Wednesday January 9 2013

Meet a teen who chose farming as his dream job

Meet a teen who choose farming as his dream job

Lufuga feeding his Freisian cows with maize bran. Photo by Johnson Mayamba. 

By Johnson Mayamba

I am Zaakaliya Lufuga. I am 18 years old. I completed my S4 last year at Nkoyoyo Day and Boarding SS at Matale in Buikwe District. After that, I did not think of joining A-Level but instead opted to go to an institute to pursue a course of my dreams.

With little skills I had attained from my O- Level agriculture lessons, I decided to utilise my father’s land in the village by rearing cattle and growing bananas, a skill I want to improve to continue earning a living and support my family.

Beginning of the dream
In less than five years, I am now reaping big from this farm at Matale. With a net profit of about Shs600,000 a month, it is just enough for me and I do not think of being employed by someone at all.

I now pay my own tuition at Bukalasa Agricultural Institute and also support my four siblings and parents at home.

My dream of becoming a successful farmer started in 2005. I come from a very humble family, which mainly depends on farming. By then I had just completed P7 and my father had no money to take me to secondary school yet I wanted to continue with my studies.

I needed Shs150,000 per term, which I failed to get. I then decided to try my hand at brick-making at home but only managed to make 5,000 bricks which I sold at Shs160,000 after a long struggle.

Since it was not enough to take me through even one term given the required school fees and other necessities, I decided to use the money to buy a Friesian male calf.

First big deal
After rearing it for 18 months, one rich man came looking for an exotic bull to take to his farm and I sold it to him at Shs1.3m. I then bought an exotic cow in 2007. Soon it produced and I started milking it.

Currently, that one cow l started with has produced five others; three of which are cows where I get milk both for consumption and for sale. On a good day, each cow gives an average of 20 litres of milk. I sell each litre at Shs1,000.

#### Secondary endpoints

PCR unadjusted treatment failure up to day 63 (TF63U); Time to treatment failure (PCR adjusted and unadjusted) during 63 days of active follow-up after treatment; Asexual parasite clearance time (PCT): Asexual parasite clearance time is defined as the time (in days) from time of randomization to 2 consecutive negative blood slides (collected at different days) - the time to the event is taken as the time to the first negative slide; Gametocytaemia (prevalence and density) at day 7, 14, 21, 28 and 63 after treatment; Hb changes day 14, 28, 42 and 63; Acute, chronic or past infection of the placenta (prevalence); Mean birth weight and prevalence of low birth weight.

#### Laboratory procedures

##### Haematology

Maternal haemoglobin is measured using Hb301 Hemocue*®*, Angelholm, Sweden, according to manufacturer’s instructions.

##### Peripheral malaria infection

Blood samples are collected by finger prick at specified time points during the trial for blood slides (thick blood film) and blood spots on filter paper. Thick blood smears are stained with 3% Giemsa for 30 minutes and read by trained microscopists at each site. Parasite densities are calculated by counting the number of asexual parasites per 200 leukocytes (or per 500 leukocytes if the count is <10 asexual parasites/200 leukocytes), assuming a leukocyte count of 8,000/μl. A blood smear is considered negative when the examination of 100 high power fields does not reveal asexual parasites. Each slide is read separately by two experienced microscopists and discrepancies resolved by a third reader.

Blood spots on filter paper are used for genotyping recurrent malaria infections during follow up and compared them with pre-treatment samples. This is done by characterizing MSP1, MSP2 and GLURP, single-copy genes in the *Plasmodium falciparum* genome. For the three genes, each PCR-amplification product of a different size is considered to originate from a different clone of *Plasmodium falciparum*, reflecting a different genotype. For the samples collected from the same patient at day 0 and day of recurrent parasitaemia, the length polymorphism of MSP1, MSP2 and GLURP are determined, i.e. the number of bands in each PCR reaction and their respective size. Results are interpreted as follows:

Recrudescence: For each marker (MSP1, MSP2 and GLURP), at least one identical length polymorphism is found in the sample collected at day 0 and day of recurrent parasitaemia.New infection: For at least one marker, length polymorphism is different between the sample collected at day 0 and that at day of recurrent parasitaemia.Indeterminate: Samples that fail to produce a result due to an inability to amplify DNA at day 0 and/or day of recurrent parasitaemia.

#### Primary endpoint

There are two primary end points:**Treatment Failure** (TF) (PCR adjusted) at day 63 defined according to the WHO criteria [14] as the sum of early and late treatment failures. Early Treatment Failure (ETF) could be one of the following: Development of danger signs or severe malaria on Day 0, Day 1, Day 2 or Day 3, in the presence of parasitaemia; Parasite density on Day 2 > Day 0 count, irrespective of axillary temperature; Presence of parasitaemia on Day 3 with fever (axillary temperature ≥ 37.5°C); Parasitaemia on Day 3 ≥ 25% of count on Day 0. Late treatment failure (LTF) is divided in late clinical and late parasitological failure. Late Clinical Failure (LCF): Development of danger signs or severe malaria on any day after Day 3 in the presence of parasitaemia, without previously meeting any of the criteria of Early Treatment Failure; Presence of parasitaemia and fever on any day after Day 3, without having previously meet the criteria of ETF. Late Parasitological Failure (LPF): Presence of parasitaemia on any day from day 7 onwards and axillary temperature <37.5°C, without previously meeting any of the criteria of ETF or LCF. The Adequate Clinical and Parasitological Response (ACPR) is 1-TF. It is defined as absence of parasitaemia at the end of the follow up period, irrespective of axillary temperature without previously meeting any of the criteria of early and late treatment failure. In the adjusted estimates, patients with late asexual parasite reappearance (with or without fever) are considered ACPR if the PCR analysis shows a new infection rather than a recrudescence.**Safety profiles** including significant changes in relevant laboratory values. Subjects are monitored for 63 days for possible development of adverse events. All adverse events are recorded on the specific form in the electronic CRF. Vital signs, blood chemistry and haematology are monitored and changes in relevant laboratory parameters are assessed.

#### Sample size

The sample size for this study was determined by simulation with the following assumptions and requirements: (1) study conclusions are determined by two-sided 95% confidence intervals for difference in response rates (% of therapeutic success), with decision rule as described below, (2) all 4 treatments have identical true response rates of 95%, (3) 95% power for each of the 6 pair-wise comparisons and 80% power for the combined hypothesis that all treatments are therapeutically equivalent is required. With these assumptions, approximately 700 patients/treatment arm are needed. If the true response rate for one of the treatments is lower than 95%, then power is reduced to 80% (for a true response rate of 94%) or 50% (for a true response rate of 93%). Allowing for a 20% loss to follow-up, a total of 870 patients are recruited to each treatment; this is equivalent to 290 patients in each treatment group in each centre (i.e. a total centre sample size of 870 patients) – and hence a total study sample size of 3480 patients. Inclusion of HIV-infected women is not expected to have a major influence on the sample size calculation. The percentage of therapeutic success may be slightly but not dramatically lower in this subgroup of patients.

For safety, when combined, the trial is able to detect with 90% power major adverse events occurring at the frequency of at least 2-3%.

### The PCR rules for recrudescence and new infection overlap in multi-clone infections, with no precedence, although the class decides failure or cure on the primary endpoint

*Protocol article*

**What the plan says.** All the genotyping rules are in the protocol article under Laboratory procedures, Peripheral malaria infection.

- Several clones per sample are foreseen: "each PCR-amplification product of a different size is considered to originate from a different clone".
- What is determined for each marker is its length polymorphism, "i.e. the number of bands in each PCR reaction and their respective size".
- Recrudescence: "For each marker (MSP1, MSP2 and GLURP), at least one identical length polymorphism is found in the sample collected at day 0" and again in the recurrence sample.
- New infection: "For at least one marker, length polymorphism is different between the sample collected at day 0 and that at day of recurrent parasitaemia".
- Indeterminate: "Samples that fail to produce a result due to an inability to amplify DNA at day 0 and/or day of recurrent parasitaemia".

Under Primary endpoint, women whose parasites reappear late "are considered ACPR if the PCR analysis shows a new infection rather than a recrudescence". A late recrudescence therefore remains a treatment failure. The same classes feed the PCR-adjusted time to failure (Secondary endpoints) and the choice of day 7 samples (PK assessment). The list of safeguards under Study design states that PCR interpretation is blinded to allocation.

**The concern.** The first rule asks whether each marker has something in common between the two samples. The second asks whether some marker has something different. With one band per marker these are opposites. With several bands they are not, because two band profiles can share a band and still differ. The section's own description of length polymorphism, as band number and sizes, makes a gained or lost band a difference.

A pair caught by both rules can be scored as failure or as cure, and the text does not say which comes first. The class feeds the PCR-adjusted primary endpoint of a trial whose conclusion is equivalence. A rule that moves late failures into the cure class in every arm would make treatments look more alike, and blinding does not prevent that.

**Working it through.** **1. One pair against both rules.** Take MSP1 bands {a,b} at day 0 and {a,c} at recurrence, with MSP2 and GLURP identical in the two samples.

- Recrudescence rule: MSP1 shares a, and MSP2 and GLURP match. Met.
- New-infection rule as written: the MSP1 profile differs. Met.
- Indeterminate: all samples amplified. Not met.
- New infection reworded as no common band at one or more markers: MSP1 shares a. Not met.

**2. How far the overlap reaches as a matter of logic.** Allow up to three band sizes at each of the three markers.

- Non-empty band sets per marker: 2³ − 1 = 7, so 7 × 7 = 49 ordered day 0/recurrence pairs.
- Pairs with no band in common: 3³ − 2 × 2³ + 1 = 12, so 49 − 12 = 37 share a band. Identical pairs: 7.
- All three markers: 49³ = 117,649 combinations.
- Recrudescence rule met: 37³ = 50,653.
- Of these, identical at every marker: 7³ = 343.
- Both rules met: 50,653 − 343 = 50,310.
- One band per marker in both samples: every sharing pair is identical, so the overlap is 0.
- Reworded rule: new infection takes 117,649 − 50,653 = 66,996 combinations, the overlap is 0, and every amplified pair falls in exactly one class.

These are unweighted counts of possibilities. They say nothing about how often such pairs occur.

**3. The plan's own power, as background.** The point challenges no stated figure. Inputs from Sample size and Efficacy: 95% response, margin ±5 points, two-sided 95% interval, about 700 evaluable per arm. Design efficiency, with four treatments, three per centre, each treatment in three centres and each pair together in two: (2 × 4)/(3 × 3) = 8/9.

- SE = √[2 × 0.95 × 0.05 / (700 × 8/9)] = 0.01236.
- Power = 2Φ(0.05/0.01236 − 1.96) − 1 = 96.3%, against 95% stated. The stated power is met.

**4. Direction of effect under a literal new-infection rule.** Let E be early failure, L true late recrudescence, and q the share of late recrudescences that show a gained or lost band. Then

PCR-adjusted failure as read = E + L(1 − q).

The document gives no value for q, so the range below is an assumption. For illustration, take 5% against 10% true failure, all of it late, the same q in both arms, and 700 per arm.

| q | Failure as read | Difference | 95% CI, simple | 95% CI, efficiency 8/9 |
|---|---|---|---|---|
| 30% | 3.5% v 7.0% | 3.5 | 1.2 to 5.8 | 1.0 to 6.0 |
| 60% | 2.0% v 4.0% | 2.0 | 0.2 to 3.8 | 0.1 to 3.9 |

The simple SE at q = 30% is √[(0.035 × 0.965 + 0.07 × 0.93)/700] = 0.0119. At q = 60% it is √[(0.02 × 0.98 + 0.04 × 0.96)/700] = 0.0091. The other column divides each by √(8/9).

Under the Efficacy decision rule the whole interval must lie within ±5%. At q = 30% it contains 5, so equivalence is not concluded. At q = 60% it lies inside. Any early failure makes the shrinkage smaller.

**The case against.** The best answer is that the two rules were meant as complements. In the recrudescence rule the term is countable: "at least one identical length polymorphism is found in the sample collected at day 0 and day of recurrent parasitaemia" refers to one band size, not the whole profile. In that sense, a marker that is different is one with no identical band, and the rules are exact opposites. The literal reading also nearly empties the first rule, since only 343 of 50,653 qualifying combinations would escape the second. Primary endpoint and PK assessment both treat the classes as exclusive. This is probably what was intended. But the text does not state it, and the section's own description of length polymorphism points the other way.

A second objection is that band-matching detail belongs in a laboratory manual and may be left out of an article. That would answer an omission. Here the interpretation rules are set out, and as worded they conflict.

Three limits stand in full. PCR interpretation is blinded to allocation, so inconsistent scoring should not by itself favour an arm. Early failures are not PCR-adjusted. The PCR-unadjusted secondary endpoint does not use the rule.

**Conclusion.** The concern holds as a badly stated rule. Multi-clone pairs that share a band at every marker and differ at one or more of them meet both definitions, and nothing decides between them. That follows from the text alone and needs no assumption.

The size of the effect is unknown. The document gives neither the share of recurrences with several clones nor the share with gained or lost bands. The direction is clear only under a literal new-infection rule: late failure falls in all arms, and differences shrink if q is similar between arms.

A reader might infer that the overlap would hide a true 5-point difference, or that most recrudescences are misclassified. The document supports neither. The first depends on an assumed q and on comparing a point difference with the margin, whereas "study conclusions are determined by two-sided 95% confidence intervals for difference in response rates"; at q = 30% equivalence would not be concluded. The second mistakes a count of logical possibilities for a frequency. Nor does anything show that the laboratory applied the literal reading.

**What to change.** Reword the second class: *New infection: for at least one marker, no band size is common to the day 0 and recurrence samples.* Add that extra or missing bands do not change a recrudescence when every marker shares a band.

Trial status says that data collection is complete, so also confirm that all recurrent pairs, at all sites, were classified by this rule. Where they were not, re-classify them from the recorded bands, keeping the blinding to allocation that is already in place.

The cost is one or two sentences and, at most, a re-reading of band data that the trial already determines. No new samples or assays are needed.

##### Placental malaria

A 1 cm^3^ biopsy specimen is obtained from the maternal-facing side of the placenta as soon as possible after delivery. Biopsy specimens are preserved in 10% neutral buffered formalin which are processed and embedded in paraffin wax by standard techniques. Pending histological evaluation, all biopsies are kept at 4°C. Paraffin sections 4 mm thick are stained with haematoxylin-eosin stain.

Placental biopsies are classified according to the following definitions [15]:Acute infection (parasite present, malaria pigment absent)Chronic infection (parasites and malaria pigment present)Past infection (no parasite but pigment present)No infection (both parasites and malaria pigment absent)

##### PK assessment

To feed the cows, I planted four acres of elephant grass which I supplement with processed feeds. Also, I hired a man to feed them, especially when I am busy with my studies unlike in the past when I would do both.

It was too much for me to manage both the farm and study; that is why I hired him to help in my absence.

The cows I milk, I feed each of them with 20kgs of processed maize bran daily in addition to 280kgs of elephant grass and 120 litres of water. When I do that on a daily basis, I get more milk from them. Apart from rearing cattle for milk, I also have a banana plantation on a five-acre piece of land. While I was still in O’Level, I concentrated more on agriculture as a subject to get skills in having healthy crops and animals on a farm.

Last year, with some money I had saved from selling milk, I started planting bananas. I bought 300 tissue-cultured plantlets at Shs2,500 each from NARO at Kawanda. Now, each bunch of banana from the plantation goes for between Shs15,000 and Shs20,000.

Education still priority
I usually harvest 100 bunches in a period of three weeks to one month depending on the demand for matooke. In a year, I can get a minimum of about Shs13m from bananas alone.

Much as I am already earning from this farm, education is still very important to me. After my diploma studies, I hope to go to the university for a degree course in Agriculture where I expect to get more skills of reviving the agriculture sector in Uganda. That is my dream.

Agriculture is a profitable venture that can easily transform people’s lives and lead to the country’s development if managed well. I advise those in the industry to seek help from experts on how to adopt scientific and modern methods of farming if they are to benefit from it.

Challenges
As for the challenges, I cannot say it has been so easy because I still face them. In the first place, there is when the crops can be attacked by banana bacterial wilt but because I was taught how to treat them, I usually detect it and treat them before it is too late.

Another challenge comes when there is change in the weather. Sometimes it becomes too dry for crops and animals to get enough water, which affects the production. Other times, when it rains a lot, crops are also affected, especially when there are hail storms.

Also, some buyers want me to sell the bananas at a cheaper price. But because I want to make profit too, we haggle and come to an agreement where I do not lose much.

Some bananas are also stolen by thieves from the garden. I come thinking that the bunches are on only to find they have been cut and taken.

On the other hand, I have a challenge with Naads officials. Usually when they want to show someone that they are working, they come to my farm claiming it is theirs, which is not true. Recently, I had to stop them on the way.

Despite all the challenges, I never give up because I know with agriculture, one can never regret once the yields are good.

editorial@ug.nationmedia.com

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